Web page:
The Worst Natural Disasters You Never Heard About

Thousands of people were killed. Cities were leveled and billions of dollars in damage was caused. But most of these natural disasters that caused all this devastation never got much media attention. Like the past week's earthquakes and tsunamis in the South Pacific, disasters in far-off lands often get bumped quickly from prime news real estate, even when the scope and scale of the damage is large. Only when the death toll shatters records, as did the 2004 Indian Ocean tsunami, media attention lingers. Here's our take on the biggest natural disasters that didn't get the attention they deserved:

1. Tangshan earthquake
July 28, 1976
Death toll: 242,000
Tangshan, an industrial city of 1 million located east of Beijing, was hit by one of the deadliest earthquakes on record just after 3 a.m. on the morning of July 28, 1976. Compounded by an aftershock that proved to be nearly as destructive, it leveled the city and left more than 242,000 people dead, according to official estimates. The force of the quake razed buildings and destroyed railroad tracks and roads, blocking relief efforts and forcing nearly the entire population of the city into makeshift shantytowns for months. Making matters worse, the Chinese Communist Party, which was racked with internal disputes, refused to accept aid from outside the country, including from the United States, the United Nations, and the Red Cross; it managed to keep the official death toll secret for three years. But despite the political intrigue and sheer scale of the devastation, at no point in time did news of the quake make the front page of The New York Times.

2. Banqiao Dam flood
August 1975
Death toll: 90,000–230,000
Touted as a testament to the strength of the Chinese Communist Party, the Banqiao dam was built to withstand the kind of typhoon that only comes along once every 1,000 years. It didn't last nearly that long. In August 1975, silt buildup and water pressure from Typhoon Nina caused the dam to collapse, prompting a domino effect of 62 additional dam failures that sent walls of water gushing into the valleys near the Ru River. But press coverage both in and outside was all but nonexistent at the time. It wasn't until 1995, when Human Rights Watch combed through old technical books and articles on China's dams, that the human cost of the largest dam disaster in human history became public.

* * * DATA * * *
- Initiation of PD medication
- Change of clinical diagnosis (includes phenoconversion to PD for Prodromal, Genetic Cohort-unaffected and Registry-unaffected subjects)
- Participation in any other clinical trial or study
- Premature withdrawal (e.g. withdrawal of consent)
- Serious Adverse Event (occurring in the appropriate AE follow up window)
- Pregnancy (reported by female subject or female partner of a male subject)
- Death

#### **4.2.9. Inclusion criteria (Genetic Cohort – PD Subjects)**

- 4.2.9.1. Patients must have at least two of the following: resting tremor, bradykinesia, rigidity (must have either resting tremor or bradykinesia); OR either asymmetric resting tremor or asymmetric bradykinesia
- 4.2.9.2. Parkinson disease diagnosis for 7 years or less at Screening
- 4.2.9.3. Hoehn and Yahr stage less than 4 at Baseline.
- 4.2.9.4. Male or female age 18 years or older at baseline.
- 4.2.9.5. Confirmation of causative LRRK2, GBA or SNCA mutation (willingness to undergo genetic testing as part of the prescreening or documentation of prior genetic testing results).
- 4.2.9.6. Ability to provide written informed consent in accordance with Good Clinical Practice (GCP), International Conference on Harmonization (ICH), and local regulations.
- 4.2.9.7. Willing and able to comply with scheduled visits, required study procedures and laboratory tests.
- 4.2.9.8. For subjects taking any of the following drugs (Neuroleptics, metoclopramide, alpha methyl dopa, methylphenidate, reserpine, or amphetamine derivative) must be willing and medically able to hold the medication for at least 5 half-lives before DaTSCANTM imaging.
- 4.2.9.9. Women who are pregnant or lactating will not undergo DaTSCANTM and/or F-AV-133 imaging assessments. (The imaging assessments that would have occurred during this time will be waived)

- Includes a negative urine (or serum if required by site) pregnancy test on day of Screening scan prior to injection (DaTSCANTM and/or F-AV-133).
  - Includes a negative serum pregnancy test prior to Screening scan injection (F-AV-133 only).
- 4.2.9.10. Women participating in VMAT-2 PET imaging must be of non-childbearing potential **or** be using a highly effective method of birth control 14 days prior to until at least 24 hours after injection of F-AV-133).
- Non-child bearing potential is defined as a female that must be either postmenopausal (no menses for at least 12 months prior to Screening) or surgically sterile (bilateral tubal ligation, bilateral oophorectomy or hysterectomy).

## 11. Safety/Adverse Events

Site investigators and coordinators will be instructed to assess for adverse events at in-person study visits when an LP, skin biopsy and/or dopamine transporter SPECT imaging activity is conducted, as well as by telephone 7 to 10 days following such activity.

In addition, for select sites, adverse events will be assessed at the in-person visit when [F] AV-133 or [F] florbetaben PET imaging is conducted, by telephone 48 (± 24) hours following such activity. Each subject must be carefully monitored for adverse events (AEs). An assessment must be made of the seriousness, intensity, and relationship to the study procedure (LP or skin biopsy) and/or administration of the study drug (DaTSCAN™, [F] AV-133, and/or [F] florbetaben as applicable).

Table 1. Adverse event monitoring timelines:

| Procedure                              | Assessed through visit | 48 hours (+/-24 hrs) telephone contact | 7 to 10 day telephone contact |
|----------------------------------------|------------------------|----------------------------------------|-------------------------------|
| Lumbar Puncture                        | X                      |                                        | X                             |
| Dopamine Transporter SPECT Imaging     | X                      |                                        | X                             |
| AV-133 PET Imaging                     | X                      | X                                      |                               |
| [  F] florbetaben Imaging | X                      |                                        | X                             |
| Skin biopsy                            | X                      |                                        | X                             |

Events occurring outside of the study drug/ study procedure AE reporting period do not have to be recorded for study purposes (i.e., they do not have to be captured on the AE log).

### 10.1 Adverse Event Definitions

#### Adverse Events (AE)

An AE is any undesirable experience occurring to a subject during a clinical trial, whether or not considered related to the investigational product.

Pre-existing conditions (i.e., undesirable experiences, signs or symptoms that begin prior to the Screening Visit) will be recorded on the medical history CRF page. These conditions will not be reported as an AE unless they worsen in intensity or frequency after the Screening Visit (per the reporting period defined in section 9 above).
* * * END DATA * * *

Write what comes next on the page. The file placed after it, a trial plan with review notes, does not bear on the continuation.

3. Ashgabat earthquake
Oct. 5, 1948
Death toll: 110,000
An earthquake ripped through Soviet-controlled Central Asia in 1948, leveling what is now Turkmenistan's capital city of Ashgabat, where almost all brick buildings collapsed, concrete structures were heavily damaged, and freight trains were derailed. At the time, Josef Stalin, who controlled much of Central Asia, ordered that information about the earthquake be suppressed. For years, sources listed the casualty total at 10,000, but a report released in 1988 revised the death-toll figure to 110,000. Since then, the issue became a propagandistic rallying cry for nationalist movements, including the one led by Saparmurat Nyyazow, the "president for life" who ruled the country after independence in 1991. His mother and extended family members were killed in the quake.

4. Hurricane Stan
entral America
October 2005
Death toll: 2,000
Hurricane Stan struck Central America in early October 2005, laying waste to much of Guatemala, El Salvador, Nicaragua, Honduras, Costa Rica, and parts of Mexico, killing up to 2,000 people. But Stan made landfall only a few months after Katrina and Rita, and just before the Pakistan earthquake, all of which exhausted the public's appetite for disaster stories—and eagerness to donate. That, of course, was of little comfort to the some 40,000 people living in hastily constructed temporary shelters in Guatemala, the hardest-hit and most impoverished country affected, where mudslides and floods continued to batter the highlands after the storm had passed.

5. Guatemala City earthquake
February 1976
Death toll: 23,000
Guatemala City received plenty of press attention in the immediate aftermath of an earthquake that destroyed almost the entire city in February 1976. The numbers alone were compelling enough: 23,000 dead and more than a million people—one sixth of Guatemala's total population—left homeless. The relief effort came quickly, too; the U.S. government provided an immediate $3.6 million in emergency aid, followed by nearly $15 million in voluntary contributions, all of which was distributed by a Guatemalan military widely praised for its handling of the crisis. But the disaster didn't stop there. The import of tremendous amounts of food aid right after harvest time had the unintended impact of causing food prices to plummet, depriving the recipients of a source of income. Thousands of people remained homeless for years after the earthquake, with an economic impact that fell so heavily on the poor that many dubbed it a "class-quake."

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